Gaddafi son's trial resumes on charges of harming state security
The trial of Saif al-Islam Gaddafi - the son of late Libyan leader Muammar Gaddafi - on charges of harming state security resumed Thursday in the western city of Zintan, dpa reported.
Following a short session, the court postponed the hearing until February 20 in response to a request from the younger Gaddafi's defence lawyer after other key defendants did not appear, reported Libya's state news agency.
The trial, which began in January, relates to an alleged attempt by Gaddafi's son to escape from Libyan authorities with the assistance of a team from the International Criminal Court (ICC).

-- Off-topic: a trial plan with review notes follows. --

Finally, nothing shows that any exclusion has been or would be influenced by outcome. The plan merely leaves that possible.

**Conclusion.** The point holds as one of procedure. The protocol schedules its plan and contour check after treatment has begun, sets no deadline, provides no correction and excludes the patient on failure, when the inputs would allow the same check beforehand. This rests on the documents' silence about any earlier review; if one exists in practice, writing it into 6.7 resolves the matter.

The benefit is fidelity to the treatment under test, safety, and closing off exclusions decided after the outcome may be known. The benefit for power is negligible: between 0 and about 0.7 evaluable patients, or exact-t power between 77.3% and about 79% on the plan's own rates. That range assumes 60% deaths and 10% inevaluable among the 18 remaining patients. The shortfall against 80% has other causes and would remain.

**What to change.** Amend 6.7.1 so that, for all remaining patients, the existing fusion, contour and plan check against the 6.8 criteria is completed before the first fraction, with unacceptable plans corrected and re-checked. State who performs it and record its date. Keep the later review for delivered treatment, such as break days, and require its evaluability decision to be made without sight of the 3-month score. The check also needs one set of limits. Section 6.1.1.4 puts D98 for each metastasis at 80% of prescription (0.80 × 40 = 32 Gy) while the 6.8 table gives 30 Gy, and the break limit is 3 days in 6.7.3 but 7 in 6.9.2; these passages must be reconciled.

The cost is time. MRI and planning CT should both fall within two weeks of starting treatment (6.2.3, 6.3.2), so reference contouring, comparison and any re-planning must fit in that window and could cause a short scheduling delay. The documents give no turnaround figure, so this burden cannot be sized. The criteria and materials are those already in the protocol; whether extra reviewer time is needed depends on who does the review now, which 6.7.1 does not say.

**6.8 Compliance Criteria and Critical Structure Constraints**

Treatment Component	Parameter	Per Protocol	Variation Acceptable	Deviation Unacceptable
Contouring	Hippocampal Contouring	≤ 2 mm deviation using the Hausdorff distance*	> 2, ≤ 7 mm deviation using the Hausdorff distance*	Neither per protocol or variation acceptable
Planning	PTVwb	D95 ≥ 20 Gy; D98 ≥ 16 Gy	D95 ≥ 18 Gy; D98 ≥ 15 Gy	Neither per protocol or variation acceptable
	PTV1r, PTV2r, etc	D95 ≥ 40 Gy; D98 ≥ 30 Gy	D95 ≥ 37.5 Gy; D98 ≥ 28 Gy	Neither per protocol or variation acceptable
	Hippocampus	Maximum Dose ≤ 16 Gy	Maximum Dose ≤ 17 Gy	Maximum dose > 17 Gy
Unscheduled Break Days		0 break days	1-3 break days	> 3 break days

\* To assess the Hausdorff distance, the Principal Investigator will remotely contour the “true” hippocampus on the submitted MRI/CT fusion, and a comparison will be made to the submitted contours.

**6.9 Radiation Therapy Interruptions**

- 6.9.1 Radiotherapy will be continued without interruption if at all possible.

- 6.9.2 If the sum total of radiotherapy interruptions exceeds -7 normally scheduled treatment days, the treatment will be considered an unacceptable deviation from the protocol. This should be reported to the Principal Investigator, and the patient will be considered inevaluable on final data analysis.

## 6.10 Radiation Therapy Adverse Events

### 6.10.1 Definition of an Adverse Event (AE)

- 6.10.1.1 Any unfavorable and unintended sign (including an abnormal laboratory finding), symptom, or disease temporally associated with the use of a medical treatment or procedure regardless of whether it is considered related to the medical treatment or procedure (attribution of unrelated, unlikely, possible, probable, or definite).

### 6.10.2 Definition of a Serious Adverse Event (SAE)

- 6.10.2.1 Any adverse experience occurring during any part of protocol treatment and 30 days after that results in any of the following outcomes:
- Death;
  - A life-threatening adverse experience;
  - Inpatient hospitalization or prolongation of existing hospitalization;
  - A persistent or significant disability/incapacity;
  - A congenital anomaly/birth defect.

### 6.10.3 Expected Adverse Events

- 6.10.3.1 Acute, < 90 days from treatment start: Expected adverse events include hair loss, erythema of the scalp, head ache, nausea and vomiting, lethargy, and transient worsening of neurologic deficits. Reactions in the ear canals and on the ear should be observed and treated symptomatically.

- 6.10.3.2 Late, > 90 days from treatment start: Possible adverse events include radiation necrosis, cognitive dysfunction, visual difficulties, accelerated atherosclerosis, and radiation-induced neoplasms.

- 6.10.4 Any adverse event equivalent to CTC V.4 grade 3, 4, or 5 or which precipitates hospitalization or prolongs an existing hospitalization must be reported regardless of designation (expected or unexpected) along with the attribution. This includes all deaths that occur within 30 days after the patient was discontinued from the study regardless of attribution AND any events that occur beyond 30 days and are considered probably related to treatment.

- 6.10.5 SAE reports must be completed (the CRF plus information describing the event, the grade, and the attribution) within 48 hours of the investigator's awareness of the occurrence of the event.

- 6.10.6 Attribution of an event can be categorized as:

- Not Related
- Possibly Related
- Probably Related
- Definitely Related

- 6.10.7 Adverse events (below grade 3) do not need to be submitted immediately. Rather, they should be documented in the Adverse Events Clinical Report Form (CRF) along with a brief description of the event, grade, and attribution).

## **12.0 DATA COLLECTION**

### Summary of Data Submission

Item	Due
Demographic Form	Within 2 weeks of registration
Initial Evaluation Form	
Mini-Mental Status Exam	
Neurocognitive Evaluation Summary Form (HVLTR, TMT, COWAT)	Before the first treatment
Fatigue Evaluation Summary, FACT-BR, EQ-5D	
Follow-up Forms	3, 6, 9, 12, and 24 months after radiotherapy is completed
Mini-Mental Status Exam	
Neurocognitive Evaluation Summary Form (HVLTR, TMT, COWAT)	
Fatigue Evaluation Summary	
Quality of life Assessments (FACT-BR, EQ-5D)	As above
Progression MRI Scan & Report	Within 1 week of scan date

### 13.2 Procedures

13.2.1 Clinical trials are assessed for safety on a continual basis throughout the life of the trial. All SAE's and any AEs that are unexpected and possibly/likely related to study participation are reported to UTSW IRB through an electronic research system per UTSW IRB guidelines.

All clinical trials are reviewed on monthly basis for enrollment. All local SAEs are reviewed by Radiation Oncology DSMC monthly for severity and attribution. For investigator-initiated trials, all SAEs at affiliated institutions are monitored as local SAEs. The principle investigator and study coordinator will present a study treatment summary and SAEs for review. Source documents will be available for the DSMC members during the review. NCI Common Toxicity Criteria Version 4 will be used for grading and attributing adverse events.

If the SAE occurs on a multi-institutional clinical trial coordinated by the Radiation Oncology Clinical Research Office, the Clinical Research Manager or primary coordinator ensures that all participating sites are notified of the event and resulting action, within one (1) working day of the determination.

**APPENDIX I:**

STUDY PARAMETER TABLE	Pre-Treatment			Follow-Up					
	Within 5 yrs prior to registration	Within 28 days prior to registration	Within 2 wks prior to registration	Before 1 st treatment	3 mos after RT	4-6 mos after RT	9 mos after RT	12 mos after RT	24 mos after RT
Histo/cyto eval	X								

In June 2012, Libya had detained an ICC delegation on suspicion of smuggling documents and spy gadgets to the younger Gaddafi while visiting him in prison. The ICC team members were later released after a protest from the court.
Gaddafi's son faces a separate trial for his role in attempts to crush an armed revolt that toppled his father's regime in 2011.
The younger Gaddafi has been held in Zintan - a small town south-west of Tripoli - since November 2011, when insurgents arrested him almost a month after his father was captured and killed.
Libya has resisted pressure from The Hague-based ICC to hand over Gaddafi's son to be tried for crimes against humanity during the uprising.